A fantastical show with a setting that is both otherworldly and very personal, Chicken Girl is the newest production from rice & beans theatre.
The show will run from May 24–June 7 at the Orpheum Annex.
A personal connection
Chicken Girl is written and directed by Derek Chan, co-artistic director of rice & beans theatre. It contains three different storylines, all revolving around a back-alley Chinese fried chicken shop. That shop was not a random addition: it is directly inspired by a similar place in Hong Kong where Chan grew up.
“When I was young,” he says, “my parents would drop me off at my grandmother’s to babysit me until they got off work. Normally, my dad would pick me up in the afternoon when he was done teaching, and we would take the double-decker bus and sit in silence. But once in a while he would take me to this kind of shack, I suppose, underneath a bridge near the bus stop.”
There, Chan’s father – described as stoic and strict but caring – would tell him to pick whatever he wanted. In his childhood memory, the shop was a wonderful place that provided not just chicken but also comfort.
“The reason why I’ve placed it at the centre of this vibrant, surreal story is that I want the characters in the show – and also the audience – to have a warm and safe place to depart from and return to after the adventure of the play,” says Chan.
Chicken Girl is heavily influenced by Chan’s own cultural identity and memory. There is the chicken shop, and on top of that, a lot of the images and ideas included in the play are sourced from movies he watched as a child in Hong Kong, or from stories he’s read since leaving his first home. Chan sees this implementation of his personal experiences as necessary to create a more resonant piece.
“It’s a way for me to navigate through these questions I have about where we come from and where we are going…I really believe that to create meaningful and relevant art for the audience, I think there needs to be a very strong sense of honesty in the way we create work,” explains Chan.
A magical collage
The questions Chan ponders through Chicken Girl surround the idea of home – both geographical and spiritual – as well as identities and existence in general. The show draws from Chan’s own life, but also draws on cultural influences that can be found in Vancouver. One example is the incorporation of Cantonese and Korean into the language of the show on top of English.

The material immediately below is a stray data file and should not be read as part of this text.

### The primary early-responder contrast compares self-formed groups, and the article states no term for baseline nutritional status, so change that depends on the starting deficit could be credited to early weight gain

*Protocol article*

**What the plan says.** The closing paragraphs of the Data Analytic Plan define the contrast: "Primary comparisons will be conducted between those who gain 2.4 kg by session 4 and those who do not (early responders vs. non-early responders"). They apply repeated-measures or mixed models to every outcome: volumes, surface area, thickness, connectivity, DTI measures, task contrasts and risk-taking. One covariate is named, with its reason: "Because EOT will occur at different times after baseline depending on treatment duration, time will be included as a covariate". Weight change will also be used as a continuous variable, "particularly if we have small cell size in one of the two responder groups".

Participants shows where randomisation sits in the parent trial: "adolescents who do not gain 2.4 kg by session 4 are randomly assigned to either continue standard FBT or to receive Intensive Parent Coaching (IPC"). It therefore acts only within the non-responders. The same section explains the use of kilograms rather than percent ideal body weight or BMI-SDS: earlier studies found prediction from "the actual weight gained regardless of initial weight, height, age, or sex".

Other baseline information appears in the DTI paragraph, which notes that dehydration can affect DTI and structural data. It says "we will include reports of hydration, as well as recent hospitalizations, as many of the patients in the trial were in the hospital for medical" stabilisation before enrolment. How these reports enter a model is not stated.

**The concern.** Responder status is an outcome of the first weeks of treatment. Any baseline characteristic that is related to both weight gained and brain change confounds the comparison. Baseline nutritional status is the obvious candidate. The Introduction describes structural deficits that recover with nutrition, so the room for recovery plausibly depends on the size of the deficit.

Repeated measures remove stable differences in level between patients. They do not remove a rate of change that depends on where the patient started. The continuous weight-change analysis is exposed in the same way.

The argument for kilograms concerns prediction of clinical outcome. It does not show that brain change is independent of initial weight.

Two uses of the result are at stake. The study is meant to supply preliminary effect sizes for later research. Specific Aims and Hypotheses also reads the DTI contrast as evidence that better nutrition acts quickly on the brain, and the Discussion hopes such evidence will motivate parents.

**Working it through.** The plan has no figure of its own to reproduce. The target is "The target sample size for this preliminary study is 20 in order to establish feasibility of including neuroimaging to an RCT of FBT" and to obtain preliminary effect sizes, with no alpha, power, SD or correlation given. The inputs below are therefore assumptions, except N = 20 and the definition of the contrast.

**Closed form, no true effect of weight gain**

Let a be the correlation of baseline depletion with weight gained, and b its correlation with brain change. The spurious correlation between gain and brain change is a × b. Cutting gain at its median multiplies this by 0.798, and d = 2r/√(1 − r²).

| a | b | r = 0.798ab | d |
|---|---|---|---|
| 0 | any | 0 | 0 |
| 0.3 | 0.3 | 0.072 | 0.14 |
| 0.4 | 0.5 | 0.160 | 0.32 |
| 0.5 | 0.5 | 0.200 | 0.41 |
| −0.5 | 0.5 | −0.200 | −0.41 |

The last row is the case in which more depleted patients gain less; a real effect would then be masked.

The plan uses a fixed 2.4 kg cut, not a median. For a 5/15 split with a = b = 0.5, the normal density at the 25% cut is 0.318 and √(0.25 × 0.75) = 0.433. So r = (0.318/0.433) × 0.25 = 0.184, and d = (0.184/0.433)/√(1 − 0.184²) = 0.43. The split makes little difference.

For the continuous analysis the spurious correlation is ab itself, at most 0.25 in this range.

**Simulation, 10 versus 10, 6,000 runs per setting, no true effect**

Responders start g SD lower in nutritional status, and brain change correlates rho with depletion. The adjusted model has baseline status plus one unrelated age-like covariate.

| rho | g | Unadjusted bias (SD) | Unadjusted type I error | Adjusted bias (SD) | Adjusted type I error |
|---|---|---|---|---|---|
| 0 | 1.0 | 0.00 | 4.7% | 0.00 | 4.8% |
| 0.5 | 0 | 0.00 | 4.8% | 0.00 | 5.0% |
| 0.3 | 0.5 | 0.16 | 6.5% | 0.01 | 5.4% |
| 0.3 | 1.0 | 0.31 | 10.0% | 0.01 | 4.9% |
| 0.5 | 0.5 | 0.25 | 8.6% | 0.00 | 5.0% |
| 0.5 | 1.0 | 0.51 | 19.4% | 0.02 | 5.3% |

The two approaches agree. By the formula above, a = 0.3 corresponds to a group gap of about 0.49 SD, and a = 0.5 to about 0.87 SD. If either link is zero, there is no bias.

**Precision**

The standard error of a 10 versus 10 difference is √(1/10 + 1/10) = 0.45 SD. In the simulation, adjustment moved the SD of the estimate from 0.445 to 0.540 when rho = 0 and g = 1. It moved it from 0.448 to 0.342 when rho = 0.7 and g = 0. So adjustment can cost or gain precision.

“I really want to create shows that look, sound and feel like Vancouver in a sense,” says Chan. “We hear so many different languages in different neighbourhoods, why shouldn’t we incorporate them into performance?”
The show is lively, filled with colour, music and some magical whimsy, but also intertwined with some very human, darker aspects.
“Underneath that very vibrant, colourful, magical realism, there’s an undercurrent of despair and struggle to hang on to that colour, that joy in life that we all crave,” says Chan. “I feel it’s important to have that colourful hope in the universe of this play, so that this magic, this colour can act as an anchor for us when we look into more serious ideas that we all contemplate at one point or another in our lives.”
Chicken Girl is the culmination of a long creative process. The “workshopping” stage of the production began nearly two years ago, with the initial writing of the script happening before that.
The show is a look at how Chan arrived at where he is today. “It’s a bit of a magical space collage, if you will. Live, visual and narrative collage,” he says. “I’ve lived in many places and been influenced by many cultures and many stories from very vibrant people I’ve met and know, and I want to share it all with the audience.”
Chan is eager to share his creation. He hopes Vancouverites of all backgrounds will be able to find something in the show that reflects directly back at them.
For more information visit www.riceandbeanstheatre.com